Global warming: winners and losers in the Arctic's 'new normal'
The Arctic Report Card study suggests that changes at the top of the world have led to unusual weather patterns, a greener Greenland, and lots of plankton. At least the whales are pleased.
Global warming has brought a new normal to the Arctic, with warmer air and ocean temperatures, thinner and less expansive summer sea ice, and greener vegetation in coastal regions abutting the open water.
In addition, longer periods of open water during the annual sea-ice melt season is allowing the ocean to take up more carbon dioxide from the atmosphere, leading to seasonal bouts of ocean acidification in some areas.
These broad observations, along with more-detailed looks at some 32 environmental indicators, appear in the National Oceanic and Atmospheric Administration's 2011 Arctic Report Card, released Thursday.
The changes have wide implications, from opening new sources of offshore oil, gas, and minerals to speeding the release of heat-trapping methane into the atmosphere as permafrost melts.
Even on a continental level, changes in atmospheric circulation patterns at the top of the world can affect the intensity of winter weather well into the lower latitudes. Wind patterns that repeated during the past two winters – itself unusual, according to the report – brought relatively warm temperatures to regions of the Arctic, including Greenland, while subjecting the eastern US with cold temperatures and heavy snowfall.
Previous reports have been reluctant to pronounce a changed regime at the top of the world. But with nearly five years of additional observations and research in the region since the record-low summer sea-ice cover of 2007, the trends have become clearer, the researchers say.
"We've got a new normal," says Don Perovich, a polar scientist with the US Army Corps of Engineers' Cold Regions Research and Engineering Laboratory in Hanover, N.H. It's "a normal that has less ice, thinner ice, younger ice, a new normal where more light will be transmitted through the ice into the upper ocean. That has implications not just for the ice but for other components of the Arctic system."
Changes the report tracks "have long been predicted," notes Jonathan Overpeck, who is codirector of the Institute of the Environment at the University of Arizona in Tucson. "It is troubling how fast the change is proceeding. Of particular note is not just the sea-ice change, but the accelerating rate of Greenland Ice Sheet ice loss."
The Arctic's engine of change
The summer sea-ice extent and its impact on the ocean as the global climate warms are the regional engine driving the changes.
Summer sea ice has been declining since satellites began tracking it in 1978. As a result, a region of the world that helps moderate global climate by reflecting sunlight back into space from its veneers of snow and ice is losing its reflective surface at a time when sunlight is strongest.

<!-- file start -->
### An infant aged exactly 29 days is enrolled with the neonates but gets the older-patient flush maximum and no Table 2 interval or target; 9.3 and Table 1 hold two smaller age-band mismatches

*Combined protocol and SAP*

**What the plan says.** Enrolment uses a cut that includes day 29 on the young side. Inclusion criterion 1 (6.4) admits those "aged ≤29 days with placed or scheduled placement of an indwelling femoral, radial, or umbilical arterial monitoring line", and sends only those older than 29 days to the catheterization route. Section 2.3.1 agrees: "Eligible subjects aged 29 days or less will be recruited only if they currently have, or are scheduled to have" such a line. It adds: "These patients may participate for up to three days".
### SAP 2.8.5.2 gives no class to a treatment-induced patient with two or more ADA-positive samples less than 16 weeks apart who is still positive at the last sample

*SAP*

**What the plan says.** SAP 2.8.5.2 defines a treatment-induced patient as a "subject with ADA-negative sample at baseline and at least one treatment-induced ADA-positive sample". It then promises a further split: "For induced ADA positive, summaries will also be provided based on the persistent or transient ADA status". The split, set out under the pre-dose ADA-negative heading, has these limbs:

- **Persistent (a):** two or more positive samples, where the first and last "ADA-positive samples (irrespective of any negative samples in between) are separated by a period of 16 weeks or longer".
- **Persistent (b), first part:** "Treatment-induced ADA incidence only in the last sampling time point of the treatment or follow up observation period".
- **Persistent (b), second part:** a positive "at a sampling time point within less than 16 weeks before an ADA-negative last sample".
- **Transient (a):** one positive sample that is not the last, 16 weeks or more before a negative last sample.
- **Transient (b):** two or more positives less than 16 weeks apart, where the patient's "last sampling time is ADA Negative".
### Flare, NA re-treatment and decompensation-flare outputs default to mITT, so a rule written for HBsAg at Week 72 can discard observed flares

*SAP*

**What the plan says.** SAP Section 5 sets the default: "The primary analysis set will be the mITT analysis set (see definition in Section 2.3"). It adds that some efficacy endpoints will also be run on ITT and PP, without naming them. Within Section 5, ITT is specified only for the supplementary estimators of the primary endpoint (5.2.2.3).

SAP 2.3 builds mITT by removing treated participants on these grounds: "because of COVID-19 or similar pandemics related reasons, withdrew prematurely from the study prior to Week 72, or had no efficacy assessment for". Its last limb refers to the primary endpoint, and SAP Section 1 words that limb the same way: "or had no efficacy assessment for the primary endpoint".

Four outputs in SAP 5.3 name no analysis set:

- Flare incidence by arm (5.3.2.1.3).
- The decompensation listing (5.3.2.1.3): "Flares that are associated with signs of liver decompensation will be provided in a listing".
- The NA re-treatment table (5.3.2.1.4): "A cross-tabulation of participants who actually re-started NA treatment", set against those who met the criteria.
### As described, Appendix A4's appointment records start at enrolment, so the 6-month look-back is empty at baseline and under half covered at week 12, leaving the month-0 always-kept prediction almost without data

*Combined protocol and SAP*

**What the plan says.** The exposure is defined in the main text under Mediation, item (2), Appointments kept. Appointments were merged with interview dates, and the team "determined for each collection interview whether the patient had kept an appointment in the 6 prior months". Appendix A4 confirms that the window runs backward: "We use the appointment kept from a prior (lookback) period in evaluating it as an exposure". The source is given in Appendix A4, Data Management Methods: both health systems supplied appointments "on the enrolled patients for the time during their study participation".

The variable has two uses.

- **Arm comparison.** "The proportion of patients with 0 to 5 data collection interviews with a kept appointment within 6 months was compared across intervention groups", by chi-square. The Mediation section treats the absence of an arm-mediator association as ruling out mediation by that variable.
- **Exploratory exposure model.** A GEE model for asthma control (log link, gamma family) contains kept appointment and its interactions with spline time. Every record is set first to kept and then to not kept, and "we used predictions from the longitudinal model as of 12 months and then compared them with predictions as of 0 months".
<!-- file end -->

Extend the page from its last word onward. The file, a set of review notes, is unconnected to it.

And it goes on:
The summer sea-ice minimum in 2011 was the second lowest on record, nearly matching the record low set in 2007.
The changes are many.
Some are as subtle as shifts in the shape of ice crystals in the snow covering high elevations on Greenland's Ice Cap, which can reduce the snow cover's ability to reflect sunlight back into space, explains Jason Box, a polar scientist at Ohio State University and a contributor to NOAA's report card.
For polar bears and walruses, the loss of summer ice can put them at a disadvantage. Out of 19 sub-populations of polar bears in the Arctic, seven are declining, with two of the seven declines linked to the loss of summer sea ice.
By contrast, plankton – food for other marine creatures – are increasing as less ice means more light reaches the ocean's upper layer, stimulating their growth.
Gray whales are moving into the Arctic Ocean and staying longer to feed on the increased plankton populations.
And it may be family-reunion time for bowhead whales. With open waters along Canada's Northwest Passage during the summer, bowhead whales from the Arctic Pacific and Arctic Atlantic have been observed sharing space in the passage – the first time the two populations have been observed to overlap.
Along the coasts, warmed by the release of heat the Arctic Ocean captures as well as by warm air circulating up from lower latitudes, plant life in coastal areas is shifting from moss and lichens to tall shrubs. Researchers say it's still unclear what effect this might have on caribou and reindeer populations, which rely on the moss and lichen for winter forage. The concern is that the shrubs increasingly will shade the mosses and lichens, depriving them of light.
In addition, the report notes that throughout the Arctic, permafrost is warming, even to depths of 20 meters (65 feet) below the surface. Arctic permafrost represents an enormous reservoir of carbon, mainly as methane. Molecule for molecule, methane is a far more-potent greenhouse gas than carbon dioxide from burning fossil fuels and from land-use changes.
The full report, which runs 167 pages, documents a range of other changes in the region.
In the end, the Arctic remains the canary in the coal mine for global warming because warming's direct and indirect effects tend to amplify the changes taking place there more strongly than at lower latitudes, researchers say.
"Certainly with continued rising CO2 and temperatures, the changes in the Arctic will continue," says Jim Overland, a researcher at NOAA's Pacific Marine Environmental Laboratory in Seattle.
But, he adds, several recent studies indicate that runaway changes are not inevitable. "It takes the continued forcing by CO2-increased temperatures, as part of the overall system, to continue the changes" researchers are noting in the Arctic.
Some models suggest that if CO2 concentrations in the atmosphere are stabilized, "you stabilize the [Arctic] environment as well," he says.